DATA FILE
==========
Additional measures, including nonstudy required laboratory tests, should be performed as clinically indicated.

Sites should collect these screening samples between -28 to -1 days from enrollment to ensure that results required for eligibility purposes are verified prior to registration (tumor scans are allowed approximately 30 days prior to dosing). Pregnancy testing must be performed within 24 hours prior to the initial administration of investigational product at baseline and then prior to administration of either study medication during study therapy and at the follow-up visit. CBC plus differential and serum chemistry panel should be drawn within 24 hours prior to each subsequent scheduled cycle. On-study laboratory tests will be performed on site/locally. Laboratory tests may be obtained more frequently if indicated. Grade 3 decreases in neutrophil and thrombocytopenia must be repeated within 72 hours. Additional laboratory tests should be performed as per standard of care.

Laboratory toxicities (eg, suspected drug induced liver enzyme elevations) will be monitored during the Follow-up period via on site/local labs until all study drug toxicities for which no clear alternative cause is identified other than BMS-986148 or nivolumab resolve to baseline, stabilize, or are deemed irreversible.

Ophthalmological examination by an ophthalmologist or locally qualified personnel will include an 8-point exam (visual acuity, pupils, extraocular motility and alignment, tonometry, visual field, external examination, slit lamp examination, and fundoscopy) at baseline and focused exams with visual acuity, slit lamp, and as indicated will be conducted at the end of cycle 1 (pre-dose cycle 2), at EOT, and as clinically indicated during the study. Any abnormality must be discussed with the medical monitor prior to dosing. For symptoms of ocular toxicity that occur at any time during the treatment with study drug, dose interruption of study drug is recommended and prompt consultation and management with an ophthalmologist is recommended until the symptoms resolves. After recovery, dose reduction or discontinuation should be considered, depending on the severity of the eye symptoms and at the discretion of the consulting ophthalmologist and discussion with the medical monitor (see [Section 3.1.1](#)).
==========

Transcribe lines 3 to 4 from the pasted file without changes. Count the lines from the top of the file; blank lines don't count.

Laboratory toxicities (eg, suspected drug induced liver enzyme elevations) will be monitored during the Follow-up period via on site/local labs until all study drug toxicities for which no clear alternative cause is identified other than BMS-986148 or nivolumab resolve to baseline, stabilize, or are deemed irreversible.

Ophthalmological examination by an ophthalmologist or locally qualified personnel will include an 8-point exam (visual acuity, pupils, extraocular motility and alignment, tonometry, visual field, external examination, slit lamp examination, and fundoscopy) at baseline and focused exams with visual acuity, slit lamp, and as indicated will be conducted at the end of cycle 1 (pre-dose cycle 2), at EOT, and as clinically indicated during the study. Any abnormality must be discussed with the medical monitor prior to dosing. For symptoms of ocular toxicity that occur at any time during the treatment with study drug, dose interruption of study drug is recommended and prompt consultation and management with an ophthalmologist is recommended until the symptoms resolves. After recovery, dose reduction or discontinuation should be considered, depending on the severity of the eye symptoms and at the discretion of the consulting ophthalmologist and discussion with the medical monitor (see [Section 3.1.1](#)).